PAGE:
Hurricane Celia, the first hurricane of the 2010 Pacific season, formed in the eastern Pacific Ocean near Mexico on Sunday but was headed away from land, the U.S. 

Thursday, June 17, 2010

Market for fuel cell vehicles to take off by 2020

Fuel cell vehicles will overcome obstacles and the market will start to see growth within 10 years, according to a report released Wednesday by Pike Research.

Sunday, May 23, 2010

Odd Geometry of Bacteria May Provide New Way to Study Earth's Oldest Fossils

One way that geologists try to decipher how cells functioned as far back as 3 billion years is by studying modern microbial mats, or gooey layers of nutrient-exchanging bacteria that grow mostly on moist surfaces and collect dirt and minerals that crystallize over time. Eventually, the bacteria turn to stone just beneath the crystallized material, thereby recording their history within the crystalline skeletons. Known as stromatolites, the layered rock formations are considered to be the oldest fossils on Earth.
read here 

Sunday, February 28, 2010

Chile quake halts refineries, copper mines

A powerful earthquake that hit Chile on Saturday halted production at two oil refineries and two major mines in the world's top copper supplier, but exports of the metal will not be affected, officials said.

The 8.8-magnitude quake forced state mining company Codelco to halt operations at its El Teniente and Andina mines, and Mining Minister Santiago Gonzalez said it could take two days for production to resume. Other Codelco operations were unaffected.

read here

Saturday, February 27, 2010

Environmental disaster looms from River Po oil spill

A giant oil slick threatened wildlife, fishing grounds and tourist spots Thursday as it moved down the Po, Italy's longest river, towards the sea, defying all efforts to stem its progress.
read here

Thursday, February 18, 2010

Robot subs to map Arctic sea floor

Two robot submarines will plunge into the Arctic next month in an effort to help Canada stake a claim to a large swath of potentially mineral-rich seafloor in the polar region. According to Larry Mayer, chief scientist of the mission, apart from the land claims, the missions have scientific significance. The Arctic maps could also have important ramifications with respect to climate modelling and climate change because the global distribution of heat is controlled by ocean currents. Where heat flows is often controlled by the sea floor.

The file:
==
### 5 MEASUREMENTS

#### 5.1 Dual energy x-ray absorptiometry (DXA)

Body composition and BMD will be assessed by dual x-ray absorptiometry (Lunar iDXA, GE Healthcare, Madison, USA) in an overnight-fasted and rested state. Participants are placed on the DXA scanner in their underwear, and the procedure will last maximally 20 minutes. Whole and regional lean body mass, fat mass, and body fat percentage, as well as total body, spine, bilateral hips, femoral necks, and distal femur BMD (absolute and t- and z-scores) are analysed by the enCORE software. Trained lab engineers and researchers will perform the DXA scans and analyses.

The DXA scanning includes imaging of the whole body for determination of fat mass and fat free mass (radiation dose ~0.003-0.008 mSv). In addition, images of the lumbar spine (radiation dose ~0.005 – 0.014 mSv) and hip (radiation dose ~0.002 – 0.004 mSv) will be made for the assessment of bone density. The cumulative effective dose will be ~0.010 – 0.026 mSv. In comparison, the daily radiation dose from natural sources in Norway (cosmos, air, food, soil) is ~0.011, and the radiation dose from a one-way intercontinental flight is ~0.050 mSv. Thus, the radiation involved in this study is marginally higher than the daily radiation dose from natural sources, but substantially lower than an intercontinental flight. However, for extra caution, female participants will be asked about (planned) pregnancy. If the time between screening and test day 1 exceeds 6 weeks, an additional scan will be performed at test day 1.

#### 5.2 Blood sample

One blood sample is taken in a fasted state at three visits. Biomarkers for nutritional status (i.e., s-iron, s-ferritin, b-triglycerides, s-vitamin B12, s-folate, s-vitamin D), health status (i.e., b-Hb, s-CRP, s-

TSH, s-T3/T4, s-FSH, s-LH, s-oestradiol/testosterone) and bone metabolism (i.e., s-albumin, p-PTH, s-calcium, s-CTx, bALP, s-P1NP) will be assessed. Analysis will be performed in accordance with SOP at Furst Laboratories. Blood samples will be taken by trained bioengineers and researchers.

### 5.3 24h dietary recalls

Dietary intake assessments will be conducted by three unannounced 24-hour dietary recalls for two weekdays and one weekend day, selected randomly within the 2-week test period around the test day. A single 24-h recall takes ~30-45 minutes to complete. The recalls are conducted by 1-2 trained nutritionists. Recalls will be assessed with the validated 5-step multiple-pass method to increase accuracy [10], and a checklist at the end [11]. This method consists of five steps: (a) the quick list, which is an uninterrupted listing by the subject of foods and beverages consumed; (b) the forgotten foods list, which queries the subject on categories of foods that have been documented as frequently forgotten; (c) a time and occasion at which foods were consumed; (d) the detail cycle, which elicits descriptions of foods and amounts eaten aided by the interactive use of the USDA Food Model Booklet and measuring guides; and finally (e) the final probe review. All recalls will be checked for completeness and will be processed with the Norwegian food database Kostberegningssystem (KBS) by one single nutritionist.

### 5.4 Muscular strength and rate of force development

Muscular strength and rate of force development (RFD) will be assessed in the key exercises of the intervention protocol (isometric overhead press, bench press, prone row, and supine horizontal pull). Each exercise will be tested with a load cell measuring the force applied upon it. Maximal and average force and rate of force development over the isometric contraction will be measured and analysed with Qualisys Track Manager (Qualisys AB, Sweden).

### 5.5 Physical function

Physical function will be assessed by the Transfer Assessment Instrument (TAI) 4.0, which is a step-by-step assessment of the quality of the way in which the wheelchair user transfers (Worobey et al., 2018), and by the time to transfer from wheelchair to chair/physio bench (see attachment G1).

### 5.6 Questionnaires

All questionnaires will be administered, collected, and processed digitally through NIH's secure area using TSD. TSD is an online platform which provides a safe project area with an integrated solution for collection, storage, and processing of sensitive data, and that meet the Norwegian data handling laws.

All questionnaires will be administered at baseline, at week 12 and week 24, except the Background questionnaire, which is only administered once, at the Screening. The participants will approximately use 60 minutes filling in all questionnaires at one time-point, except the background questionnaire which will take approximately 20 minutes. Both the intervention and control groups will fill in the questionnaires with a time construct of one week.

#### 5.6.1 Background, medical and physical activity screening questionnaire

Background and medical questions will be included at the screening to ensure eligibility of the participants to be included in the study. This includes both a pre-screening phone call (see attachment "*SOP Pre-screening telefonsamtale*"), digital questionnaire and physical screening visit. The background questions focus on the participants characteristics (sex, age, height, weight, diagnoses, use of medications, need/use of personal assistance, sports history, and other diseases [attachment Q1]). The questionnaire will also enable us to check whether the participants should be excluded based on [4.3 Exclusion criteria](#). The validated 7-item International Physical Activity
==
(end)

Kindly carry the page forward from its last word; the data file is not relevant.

Saturday, February 6, 2010

Alternative Energy Grows in Europe

Wind and solar technology made up over half of Europe’s new electricity generating capacity in 2009, as the number of new coal and nuclear facilities fell

More wind capacity was installed in Europe during 2009 than any other electricity-generating technology, according to statistics released today by the European Wind Energy Association (EWEA).
read here

Wednesday, January 20, 2010

Help Children of India

Hello Readers
Got this e-mail from Read through and click on the link given below.
Here is a unique opportunity to reach out and impact thousands of lives through your blog. Yes, sitting at your desk and writing a blog post can help educate 40,000 young Indians all over our country!

One of India’s most trusted and credible NGOs, GiveIndia is taking part in a competition on Facebook to win a US$1 million grant. The winner will be the NGO that gets the highest number of votes from Facebook users. The prize of $1 million will help put or keep 40,000 children across India in school for one year!

Imagine the IndiBlogger community coming together to spread the word and help the underprivileged children of India. The impact would be tremendous and together, IndiBloggers and GiveIndia would be able to gather the votes we need to win.

Voting in the competition is for one week only, from Friday, January 15 – Friday, January 22, 2010. Can we make a difference in the next 5 days? We sure hope so!

The link for voting, where you can also see more details of the competition is

There’s been lots of talk about how social media can bring change and make an impact on the world we live in. Well, here is one tangible way for us to take a small action that could have a HUGE outcome.

Monday, January 18, 2010

Higher Temperatures Can Worsen Climate Change, Methane Measurements from Space Reveal

 Higher temperatures on the earth's surface at higher latitudes cause an increase in the emission of methane, a greenhouse gas that plays an important role in global warming. Therefore, higher temperatures are not just a consequence of climate change but can also worsen cause of it, conclude climate researchers in an article published in Science.
read it here